Defense Date

2022

Document Type

Dissertation

Degree Name

Doctor of Philosophy

Department

Psychology

First Advisor

Jennifer Rohan, Ph.D.

Second Advisor

Rosalie Corona, Ph.D.

Third Advisor

Heather Jones, Ph.D.

Fourth Advisor

Oswaldo Moreno, Ph.D.

Fifth Advisor

Marcia Winter, Ph.D.

Abstract

Adherence during the maintenance phase of pediatric cancer treatment is critical to prevent relapse and ensure long-term, event-free survival. Yet, little research has been done to examine individual- and family-level factors that may relate to adherence during the maintenance phase of treatment, particularly among Latinx patients. This is surprising given findings demonstrating that children who miss more than 5% of their prescribed oral chemotherapy medicine, most commonly 6-mercaptopurine (6MP), are 2.5-2.7 times more likely to relapse than children who take 95% or more of their prescribed 6MP. Pediatric cancer patients face unique adherence challenges given the importance of family involvement in children’s care. As such, it is important to consider both individual- and family-level factors when examining adherence. Objective. Conducted a secondary data analysis to investigate individual- and family-level factors that may predict 6MP medication adherence patterns, in a multisite cohort of pediatric patients diagnosed with acute lymphoblastic leukemia (ALL) or lymphoblastic leukemia (LBL), in a sample that is 34% Latinx. Methods. Participants included 139 patients ages 7-19 years diagnosed with ALL or LBL, across six centers. Medication adherence was measured daily for 15 months using electronic monitoring of 6MP. At baseline, 6 months, and 15 months, participants reported on individual- (e.g., child depressive symptoms, caregiver depressive symptoms, child/adolescent health beliefs) and family-level (e.g., caregiver-child communication, younger children within the home) factors that might predict adherence patterns. Medical history was evaluated via standardized medical chart reviews at baseline, 6 months, 15 months, which included information on prescribed daily 6MP dose and duration of cancer diagnosis. Results. Results demonstrated characteristic differences between the adherence groups (e.g., age, dose, health beliefs). Results further indicated that developmental age group was the strongest predictor of medication adherence, such that youth in the middle-late adolescence age group were significantly more likely to be in the nonadherent group than youth in the preadolescent or early-middle adolescence age groups. Dosage and health beliefs, specifically positive outcome expectancy, also significantly predicted adherence group membership. Preliminary exploratory analyses indicate that predictors of adherence may differ between Latinx and non-Latinx, white patients. These results must be interpreted cautiously as the current study focused on outcomes rather than processes and social stratification. Furthermore, exploratory analyses indicated that adherence and quality of life were not significantly related in the current study, in either direction. Conclusions. Older adolescents may be at increased risk for nonadherence, which is an area of major concern warranting future research in this area. Findings also indicate that fostering positive outcome expectancy among youth at the start of maintenance phase may serve to enhance adherence during this phase of treatment. Future work examining adherence behaviors should continue to assess longitudinal individual, family, and medication-level factors.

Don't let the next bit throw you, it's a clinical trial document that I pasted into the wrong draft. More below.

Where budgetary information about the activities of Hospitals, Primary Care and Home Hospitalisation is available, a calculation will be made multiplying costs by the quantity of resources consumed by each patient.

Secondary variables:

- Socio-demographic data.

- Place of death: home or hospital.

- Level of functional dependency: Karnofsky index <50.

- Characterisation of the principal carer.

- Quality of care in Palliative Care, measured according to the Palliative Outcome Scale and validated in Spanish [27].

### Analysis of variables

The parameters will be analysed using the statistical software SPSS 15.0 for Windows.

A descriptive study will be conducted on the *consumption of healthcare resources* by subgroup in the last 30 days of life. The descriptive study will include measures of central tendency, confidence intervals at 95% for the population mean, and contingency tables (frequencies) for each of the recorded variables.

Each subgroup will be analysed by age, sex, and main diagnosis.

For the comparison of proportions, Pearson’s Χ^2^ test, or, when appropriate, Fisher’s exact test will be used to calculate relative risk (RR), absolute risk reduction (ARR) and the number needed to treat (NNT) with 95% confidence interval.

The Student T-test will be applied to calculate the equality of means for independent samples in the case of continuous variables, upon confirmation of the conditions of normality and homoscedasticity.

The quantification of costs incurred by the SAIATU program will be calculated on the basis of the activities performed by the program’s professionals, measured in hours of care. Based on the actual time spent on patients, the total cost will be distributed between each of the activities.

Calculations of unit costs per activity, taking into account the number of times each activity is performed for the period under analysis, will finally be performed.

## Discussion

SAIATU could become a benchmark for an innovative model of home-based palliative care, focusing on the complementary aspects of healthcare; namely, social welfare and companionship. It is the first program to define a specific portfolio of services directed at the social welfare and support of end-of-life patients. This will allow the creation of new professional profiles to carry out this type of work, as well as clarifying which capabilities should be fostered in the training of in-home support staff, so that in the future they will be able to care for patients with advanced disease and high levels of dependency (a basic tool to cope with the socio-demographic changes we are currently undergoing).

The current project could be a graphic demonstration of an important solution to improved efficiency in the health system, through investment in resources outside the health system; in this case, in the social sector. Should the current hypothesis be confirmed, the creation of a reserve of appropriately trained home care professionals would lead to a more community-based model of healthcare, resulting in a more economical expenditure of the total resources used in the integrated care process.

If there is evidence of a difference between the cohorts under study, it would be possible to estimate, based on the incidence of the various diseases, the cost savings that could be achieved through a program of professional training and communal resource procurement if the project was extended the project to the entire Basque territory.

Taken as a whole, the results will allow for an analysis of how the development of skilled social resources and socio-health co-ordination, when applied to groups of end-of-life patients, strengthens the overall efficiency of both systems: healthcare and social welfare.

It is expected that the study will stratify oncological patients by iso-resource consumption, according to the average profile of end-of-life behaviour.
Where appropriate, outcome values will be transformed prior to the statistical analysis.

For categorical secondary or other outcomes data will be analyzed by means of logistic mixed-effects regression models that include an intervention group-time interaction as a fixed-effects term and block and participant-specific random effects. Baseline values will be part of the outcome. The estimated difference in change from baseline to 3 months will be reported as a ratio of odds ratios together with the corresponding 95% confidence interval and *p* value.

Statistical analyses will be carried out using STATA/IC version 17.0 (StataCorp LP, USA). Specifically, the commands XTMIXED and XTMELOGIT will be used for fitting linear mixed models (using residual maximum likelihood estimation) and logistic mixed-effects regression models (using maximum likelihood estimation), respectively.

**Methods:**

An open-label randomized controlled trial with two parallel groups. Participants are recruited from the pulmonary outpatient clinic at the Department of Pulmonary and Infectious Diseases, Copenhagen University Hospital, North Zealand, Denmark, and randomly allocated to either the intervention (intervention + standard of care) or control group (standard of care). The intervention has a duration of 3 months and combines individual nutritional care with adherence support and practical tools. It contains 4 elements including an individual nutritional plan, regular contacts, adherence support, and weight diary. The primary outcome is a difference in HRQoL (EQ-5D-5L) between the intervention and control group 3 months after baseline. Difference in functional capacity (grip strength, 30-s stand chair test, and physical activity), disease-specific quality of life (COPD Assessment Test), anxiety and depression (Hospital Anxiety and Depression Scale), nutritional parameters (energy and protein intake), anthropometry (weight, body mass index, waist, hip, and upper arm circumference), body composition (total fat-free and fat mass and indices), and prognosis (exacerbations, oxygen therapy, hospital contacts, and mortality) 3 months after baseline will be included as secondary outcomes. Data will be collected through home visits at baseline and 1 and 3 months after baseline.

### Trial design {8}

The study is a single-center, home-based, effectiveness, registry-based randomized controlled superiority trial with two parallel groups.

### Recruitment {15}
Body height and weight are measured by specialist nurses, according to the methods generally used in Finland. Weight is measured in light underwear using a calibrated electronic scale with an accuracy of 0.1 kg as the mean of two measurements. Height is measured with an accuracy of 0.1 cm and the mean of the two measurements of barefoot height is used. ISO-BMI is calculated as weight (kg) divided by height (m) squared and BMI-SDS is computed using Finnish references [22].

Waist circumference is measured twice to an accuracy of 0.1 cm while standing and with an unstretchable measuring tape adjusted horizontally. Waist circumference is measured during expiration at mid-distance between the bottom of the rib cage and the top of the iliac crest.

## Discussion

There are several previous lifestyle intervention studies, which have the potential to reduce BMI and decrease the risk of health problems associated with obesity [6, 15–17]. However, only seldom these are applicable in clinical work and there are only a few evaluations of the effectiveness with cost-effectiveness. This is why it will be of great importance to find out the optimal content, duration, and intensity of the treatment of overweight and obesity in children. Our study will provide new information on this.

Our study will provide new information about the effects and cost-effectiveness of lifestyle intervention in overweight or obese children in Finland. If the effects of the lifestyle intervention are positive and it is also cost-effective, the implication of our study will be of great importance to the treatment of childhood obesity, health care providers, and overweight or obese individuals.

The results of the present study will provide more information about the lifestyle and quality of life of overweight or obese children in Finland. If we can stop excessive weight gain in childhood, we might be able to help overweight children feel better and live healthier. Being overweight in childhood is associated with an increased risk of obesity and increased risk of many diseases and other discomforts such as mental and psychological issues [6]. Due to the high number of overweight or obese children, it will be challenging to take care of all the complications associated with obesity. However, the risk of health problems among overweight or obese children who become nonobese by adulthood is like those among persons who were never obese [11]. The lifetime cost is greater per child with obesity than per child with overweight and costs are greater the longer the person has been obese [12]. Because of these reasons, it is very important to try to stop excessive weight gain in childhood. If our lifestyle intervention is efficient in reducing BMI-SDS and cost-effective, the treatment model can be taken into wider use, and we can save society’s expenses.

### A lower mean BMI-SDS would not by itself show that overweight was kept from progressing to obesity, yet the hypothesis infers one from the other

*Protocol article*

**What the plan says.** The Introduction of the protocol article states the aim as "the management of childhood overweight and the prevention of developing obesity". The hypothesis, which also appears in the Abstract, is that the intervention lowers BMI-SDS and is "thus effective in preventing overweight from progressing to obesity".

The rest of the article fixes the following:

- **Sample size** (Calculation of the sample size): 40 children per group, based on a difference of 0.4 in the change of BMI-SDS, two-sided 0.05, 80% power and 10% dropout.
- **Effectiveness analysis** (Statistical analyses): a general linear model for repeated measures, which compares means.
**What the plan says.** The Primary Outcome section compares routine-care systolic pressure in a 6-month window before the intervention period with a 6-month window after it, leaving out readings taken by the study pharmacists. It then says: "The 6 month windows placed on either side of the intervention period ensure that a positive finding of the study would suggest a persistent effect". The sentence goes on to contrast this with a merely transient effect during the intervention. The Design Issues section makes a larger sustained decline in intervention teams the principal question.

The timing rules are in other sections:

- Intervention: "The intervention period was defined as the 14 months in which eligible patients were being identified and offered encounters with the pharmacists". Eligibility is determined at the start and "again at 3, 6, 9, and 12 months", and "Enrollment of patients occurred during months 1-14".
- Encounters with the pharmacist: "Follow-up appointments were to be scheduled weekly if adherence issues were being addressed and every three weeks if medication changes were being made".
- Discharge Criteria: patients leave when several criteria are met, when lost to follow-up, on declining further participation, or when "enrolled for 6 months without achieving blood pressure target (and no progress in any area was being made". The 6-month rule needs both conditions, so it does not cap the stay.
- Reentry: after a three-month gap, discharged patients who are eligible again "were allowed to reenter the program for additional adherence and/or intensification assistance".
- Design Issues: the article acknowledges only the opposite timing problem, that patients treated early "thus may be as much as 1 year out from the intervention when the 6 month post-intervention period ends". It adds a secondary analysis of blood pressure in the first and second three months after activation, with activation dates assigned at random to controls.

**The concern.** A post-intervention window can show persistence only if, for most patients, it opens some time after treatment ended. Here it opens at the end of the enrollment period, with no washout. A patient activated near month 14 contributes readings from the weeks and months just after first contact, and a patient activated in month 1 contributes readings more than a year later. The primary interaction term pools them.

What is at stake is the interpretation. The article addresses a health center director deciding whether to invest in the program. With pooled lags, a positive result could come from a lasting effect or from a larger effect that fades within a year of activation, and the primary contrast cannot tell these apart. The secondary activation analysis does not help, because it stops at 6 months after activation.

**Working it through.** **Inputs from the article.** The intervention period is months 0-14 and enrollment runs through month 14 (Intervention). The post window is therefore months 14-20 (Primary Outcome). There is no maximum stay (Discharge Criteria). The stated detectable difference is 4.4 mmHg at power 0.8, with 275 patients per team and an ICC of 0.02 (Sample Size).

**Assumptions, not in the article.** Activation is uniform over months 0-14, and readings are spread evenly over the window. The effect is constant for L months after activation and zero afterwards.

Rights

© The Author

Is Part Of

VCU University Archives

Is Part Of

VCU Theses and Dissertations

Date of Submission

9-7-2022

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